Outdoor Enclosure Progress

AMA904

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We went from this:



To This:





I raked out all the old stuff, put about three inches of top soil down, and another couple inches of cypress mulch on top of that. I put bricks down along the fence line to help with keeping the future tortoise from trying to dig out. I planted violas, carnations, strawberry clover, and testudo mix. I also have an aloe plant that is not in the pictures. The rock in the middle is a chunk of pink granite. The hide tops are made from crab orchard stone.
 

AMA904

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The area gets sun throughout the afternoon. The morning and evening are mostly shade. I was initially leaning more towards a Hermann's tortoise, but realized that they need the morning sun that this area doesn't provide.
 

AMA904

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Looks great! Maybe add some plants and you will be good to go!
:)

All the dirt spots you see have been planted so by the time I get a tortoise, it should be very green in there. The testudo mix is already sprouting after two days.
 

jtrux

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What are the dimensions?

I think an Hermann's tortoise would be great in there. I wouldn't worry so much about the morning sun thing you mentioned, so long as it has sun during some part of the day to warm up.
 

AMA904

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What are the dimensions?

I think an Hermann's tortoise would be great in there. I wouldn't worry so much about the morning sun thing you mentioned, so long as it has sun during some part of the day to warm up.

It's 64" wide and just over 10' long.

I'm no tortoise expert and I will readily admit that, but sometimes the conflicting opinions on here can be slightly overwhelming. I like both redfoots and Hermann's, but I was told that the Hermann's need the morning sun light. I need an expert, haha :)
 

AMA904

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Just reached out to a much more experienced owner on the matter and was told my shade/sun predicament is actually not a predicament at all and that a Hermann's would be just fine in that environment.
 

Moozillion

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Yes- my Hermann's only gets afternoon and evening sun, and she seems to do just fine!

It's important to have thermometers in a couple of spots in the enclosure so you can make sure they KEEP both a warm and a cool zone throughout the day.

Hermann's rock!!! Good choice!:)
 

AMA904

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When the plants fill in it will be fantastic. I LOVE the crab orchard stone.

Thanks! I'm fortunate enough to have a stone place here that has a lot of great options to choose from. They are also very competitively priced with the big box stores on similar items.
 

Team Gomberg

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May I give a suggestion?

Your tall walls give you great opportunity to cover those hides to make an above ground burrow, since the height wont aid in escape ;)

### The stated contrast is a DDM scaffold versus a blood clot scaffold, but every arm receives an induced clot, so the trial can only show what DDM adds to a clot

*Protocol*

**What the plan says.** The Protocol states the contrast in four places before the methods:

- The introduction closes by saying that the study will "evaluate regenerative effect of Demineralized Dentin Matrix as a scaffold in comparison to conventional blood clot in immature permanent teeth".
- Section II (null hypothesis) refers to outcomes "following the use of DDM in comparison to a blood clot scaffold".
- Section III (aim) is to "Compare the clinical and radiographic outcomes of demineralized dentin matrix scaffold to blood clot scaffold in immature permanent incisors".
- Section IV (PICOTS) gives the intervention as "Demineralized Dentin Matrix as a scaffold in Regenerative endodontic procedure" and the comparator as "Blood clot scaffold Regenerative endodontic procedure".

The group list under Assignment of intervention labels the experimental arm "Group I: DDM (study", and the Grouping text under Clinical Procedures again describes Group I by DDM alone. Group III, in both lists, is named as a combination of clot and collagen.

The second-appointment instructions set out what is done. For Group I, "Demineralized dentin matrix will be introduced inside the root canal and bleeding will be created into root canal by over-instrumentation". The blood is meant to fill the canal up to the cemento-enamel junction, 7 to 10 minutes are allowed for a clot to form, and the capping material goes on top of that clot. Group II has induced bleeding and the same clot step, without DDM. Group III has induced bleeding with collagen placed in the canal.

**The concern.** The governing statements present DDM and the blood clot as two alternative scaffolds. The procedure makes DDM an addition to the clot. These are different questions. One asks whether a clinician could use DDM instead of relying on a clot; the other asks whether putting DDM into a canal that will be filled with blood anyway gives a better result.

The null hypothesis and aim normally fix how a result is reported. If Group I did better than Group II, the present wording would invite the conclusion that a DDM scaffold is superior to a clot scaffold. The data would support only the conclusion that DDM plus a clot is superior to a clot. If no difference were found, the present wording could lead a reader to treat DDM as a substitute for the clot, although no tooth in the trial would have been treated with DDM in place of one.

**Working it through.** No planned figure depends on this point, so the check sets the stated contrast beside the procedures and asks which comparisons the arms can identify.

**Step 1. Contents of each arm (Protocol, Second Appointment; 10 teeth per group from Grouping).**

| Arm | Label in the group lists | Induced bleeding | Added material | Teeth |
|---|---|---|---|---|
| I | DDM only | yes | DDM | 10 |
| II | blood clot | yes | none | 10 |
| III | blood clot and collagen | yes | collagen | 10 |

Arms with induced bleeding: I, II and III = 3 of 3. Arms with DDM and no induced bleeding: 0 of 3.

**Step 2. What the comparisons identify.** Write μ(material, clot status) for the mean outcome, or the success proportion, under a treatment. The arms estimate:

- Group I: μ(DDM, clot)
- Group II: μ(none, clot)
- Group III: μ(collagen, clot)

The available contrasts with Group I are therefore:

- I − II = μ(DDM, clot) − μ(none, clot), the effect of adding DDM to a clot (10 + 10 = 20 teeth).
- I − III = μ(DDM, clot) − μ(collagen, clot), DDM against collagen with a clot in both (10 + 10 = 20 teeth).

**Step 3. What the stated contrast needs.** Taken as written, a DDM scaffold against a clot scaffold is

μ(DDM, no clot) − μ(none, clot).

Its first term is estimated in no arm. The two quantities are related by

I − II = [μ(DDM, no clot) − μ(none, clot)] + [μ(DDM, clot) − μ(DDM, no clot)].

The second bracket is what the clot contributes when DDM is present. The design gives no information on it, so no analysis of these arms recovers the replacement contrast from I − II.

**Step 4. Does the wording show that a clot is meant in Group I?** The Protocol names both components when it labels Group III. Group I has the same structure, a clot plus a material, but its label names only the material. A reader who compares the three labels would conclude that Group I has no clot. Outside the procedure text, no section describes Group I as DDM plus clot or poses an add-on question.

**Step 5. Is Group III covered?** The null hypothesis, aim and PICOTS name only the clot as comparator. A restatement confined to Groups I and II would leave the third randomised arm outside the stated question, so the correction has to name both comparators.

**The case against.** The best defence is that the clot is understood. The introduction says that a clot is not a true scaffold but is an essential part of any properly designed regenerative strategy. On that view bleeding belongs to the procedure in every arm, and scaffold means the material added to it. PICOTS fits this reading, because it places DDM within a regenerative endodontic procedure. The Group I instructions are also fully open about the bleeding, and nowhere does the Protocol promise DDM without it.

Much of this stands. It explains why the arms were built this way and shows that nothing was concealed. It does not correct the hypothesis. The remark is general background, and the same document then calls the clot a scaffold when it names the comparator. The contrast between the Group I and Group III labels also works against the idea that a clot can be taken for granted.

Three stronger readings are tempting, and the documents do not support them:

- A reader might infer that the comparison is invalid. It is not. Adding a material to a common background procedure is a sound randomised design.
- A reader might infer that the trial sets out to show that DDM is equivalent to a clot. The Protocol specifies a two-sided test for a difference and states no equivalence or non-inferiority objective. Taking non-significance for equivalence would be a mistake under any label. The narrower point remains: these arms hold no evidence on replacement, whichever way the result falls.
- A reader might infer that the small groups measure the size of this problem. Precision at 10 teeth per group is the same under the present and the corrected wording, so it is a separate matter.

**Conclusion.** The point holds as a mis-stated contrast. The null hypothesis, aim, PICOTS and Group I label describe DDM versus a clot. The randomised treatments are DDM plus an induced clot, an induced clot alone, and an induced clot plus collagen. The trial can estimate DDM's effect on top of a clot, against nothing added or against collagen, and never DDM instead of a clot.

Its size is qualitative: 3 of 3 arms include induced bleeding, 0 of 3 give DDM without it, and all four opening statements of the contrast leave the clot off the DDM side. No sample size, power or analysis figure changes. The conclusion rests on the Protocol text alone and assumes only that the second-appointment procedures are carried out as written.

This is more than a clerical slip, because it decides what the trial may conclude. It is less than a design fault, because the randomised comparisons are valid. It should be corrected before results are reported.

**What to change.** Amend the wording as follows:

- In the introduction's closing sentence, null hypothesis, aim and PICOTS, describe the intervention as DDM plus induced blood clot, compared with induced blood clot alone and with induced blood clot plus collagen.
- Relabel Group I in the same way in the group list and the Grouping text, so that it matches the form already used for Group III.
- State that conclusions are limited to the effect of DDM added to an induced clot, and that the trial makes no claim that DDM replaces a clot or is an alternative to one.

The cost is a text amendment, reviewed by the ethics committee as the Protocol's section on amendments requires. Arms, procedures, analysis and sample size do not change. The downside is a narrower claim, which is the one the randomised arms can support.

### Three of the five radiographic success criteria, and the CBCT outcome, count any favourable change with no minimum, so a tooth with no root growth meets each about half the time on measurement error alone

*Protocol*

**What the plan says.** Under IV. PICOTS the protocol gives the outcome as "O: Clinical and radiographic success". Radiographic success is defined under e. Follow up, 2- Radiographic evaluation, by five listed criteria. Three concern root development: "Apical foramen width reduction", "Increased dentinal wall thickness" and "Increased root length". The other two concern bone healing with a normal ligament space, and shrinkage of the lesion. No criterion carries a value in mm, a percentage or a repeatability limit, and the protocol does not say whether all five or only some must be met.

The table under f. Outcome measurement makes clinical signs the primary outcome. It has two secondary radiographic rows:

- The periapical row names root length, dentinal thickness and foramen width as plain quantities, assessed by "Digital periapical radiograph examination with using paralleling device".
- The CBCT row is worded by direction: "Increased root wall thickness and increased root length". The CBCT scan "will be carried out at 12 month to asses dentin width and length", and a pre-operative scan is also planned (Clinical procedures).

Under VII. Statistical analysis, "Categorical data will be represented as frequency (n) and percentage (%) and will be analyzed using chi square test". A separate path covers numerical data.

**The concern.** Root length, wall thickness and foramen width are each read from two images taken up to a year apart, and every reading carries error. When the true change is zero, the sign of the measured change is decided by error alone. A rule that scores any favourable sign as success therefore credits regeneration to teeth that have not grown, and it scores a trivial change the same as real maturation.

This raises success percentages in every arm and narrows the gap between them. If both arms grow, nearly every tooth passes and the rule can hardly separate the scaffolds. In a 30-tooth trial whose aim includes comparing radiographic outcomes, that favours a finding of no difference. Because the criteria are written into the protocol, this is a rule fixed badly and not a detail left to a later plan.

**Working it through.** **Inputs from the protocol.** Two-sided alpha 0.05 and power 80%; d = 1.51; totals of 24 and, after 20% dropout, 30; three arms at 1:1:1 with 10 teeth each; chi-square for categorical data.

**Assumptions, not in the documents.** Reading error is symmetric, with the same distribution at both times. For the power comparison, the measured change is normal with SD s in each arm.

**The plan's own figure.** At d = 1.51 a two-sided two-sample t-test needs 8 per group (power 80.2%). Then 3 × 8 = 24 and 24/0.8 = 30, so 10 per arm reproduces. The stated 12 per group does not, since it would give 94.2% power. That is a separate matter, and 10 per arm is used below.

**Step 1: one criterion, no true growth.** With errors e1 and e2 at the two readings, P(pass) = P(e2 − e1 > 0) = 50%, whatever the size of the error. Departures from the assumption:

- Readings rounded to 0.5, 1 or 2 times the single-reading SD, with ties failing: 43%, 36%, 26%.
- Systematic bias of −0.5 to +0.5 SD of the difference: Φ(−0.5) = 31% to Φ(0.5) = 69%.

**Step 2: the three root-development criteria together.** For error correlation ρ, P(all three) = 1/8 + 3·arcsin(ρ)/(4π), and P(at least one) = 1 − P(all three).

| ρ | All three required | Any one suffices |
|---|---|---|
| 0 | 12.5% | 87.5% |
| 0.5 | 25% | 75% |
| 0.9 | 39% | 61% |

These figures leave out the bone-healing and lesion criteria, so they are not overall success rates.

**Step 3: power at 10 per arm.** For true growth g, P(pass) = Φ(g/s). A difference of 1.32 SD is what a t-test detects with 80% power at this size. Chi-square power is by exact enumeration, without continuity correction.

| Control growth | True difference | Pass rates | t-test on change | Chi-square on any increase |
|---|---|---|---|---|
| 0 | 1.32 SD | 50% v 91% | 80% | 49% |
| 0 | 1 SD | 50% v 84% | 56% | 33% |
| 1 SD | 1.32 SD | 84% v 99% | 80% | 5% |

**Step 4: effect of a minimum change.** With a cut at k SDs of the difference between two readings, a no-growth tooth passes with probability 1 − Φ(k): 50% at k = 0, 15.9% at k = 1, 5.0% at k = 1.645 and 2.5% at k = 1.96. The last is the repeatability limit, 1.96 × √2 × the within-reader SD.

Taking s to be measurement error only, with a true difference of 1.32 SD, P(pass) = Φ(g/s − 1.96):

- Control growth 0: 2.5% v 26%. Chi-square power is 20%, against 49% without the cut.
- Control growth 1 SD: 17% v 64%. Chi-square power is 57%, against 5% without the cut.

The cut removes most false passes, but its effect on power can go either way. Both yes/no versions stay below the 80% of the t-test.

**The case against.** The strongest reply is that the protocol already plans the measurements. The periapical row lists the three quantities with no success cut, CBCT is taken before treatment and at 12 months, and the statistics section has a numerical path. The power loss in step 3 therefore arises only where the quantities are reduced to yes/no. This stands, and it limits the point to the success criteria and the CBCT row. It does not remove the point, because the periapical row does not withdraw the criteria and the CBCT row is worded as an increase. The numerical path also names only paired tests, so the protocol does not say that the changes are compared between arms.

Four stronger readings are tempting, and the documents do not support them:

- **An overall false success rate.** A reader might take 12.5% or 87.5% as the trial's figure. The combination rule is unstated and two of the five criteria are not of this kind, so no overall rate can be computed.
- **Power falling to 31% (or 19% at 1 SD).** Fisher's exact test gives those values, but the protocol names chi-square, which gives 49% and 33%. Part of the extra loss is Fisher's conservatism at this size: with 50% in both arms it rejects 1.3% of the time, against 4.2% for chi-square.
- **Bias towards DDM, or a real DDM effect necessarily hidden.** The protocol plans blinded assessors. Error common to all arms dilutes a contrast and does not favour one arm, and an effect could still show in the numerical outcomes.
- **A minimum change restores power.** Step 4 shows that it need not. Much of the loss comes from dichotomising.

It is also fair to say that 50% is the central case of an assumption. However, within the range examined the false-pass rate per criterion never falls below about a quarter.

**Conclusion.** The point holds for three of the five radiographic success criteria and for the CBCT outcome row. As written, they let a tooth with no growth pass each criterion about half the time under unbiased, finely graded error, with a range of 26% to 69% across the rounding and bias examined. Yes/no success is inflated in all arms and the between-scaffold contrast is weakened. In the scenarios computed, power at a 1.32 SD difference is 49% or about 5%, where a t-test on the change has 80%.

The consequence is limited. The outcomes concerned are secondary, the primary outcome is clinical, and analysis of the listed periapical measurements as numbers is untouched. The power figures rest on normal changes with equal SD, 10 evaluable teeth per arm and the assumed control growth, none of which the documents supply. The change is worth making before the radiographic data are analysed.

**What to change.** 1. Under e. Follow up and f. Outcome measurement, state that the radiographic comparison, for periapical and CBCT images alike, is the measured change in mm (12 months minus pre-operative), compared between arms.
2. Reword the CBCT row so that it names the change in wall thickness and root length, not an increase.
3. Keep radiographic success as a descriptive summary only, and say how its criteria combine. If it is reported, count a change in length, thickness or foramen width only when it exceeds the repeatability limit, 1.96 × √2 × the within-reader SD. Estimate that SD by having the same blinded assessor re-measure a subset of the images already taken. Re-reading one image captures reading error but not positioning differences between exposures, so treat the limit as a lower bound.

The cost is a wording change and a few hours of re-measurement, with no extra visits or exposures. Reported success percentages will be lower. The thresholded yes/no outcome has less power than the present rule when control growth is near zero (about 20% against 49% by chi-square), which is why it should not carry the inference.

I suggest you mound lots and LOTS of dirt over those hides you built. When you create an underground hide (or in this case create a higher ground level over the hide) it insulates the inside air to be cooler during hot weather. Your future tort will like it ;)
 

Team Gomberg

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I just looked at your photo again and I realized you used cinder block for one wall. Have you considered making a cinder block hide? I think it will be PERFECT for you!

Here is a photo showing the fully assembled hide. It was built by @kameya for about $5...let me find the "how to assemble it" thread..
wl3cev.jpg


http://www.tortoiseforum.org/thread...ter-designs-for-little-young-tortoises.70362/
 

AMA904

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I just looked at your photo again and I realized you used cinder block for one wall. Have you considered making a cinder block hide? I think it will be PERFECT for you!

Here is a photo showing the fully assembled hide. It was built by @kameya for about $5...let me find the "how to assemble it" thread..
wl3cev.jpg


http://www.tortoiseforum.org/thread...ter-designs-for-little-young-tortoises.70362/


Definitely something to consider, but I really like the look of the enclosure now including the crab orchard stone that I thought was pretty unique. One of the hides is already in the shade, but I will watch the temperatures and adjust as necessary :)
 

johnsonnboswell

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The sun/time of day thing really depends on where you are and your climate. If you have short summers, you'll want as much sun as possible in the early spring and in the fall to extend your season. Partial sun in the summer heat is fine. In cooler weather, not so much.

Due to space constraints, and having been built many years later, my RT pen is sited where it warms up later in the spring and gets less sun in the fall than the BT pen- and there's only 3' between them. It gets sun later in the day and for a shorter time in the summer. On a typical bad year, that leaves the Russians with no more than 3 months outdoors, and often the rain & cold interrupts that.

My hermann's pen moves around the yard to take advantage of the grazing and the sun or shade.
 

bouaboua

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Looking forward to the completion
 

AMA904

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This picture was just taken so we are at 8 days since the seeds were planted. The carnations are barely poking through, the violas still aren't showing yet, the clover is starting to come in, but the testudo mix is growing like crazy.

IMAG0076_zpsjjhg31ov.jpg
 
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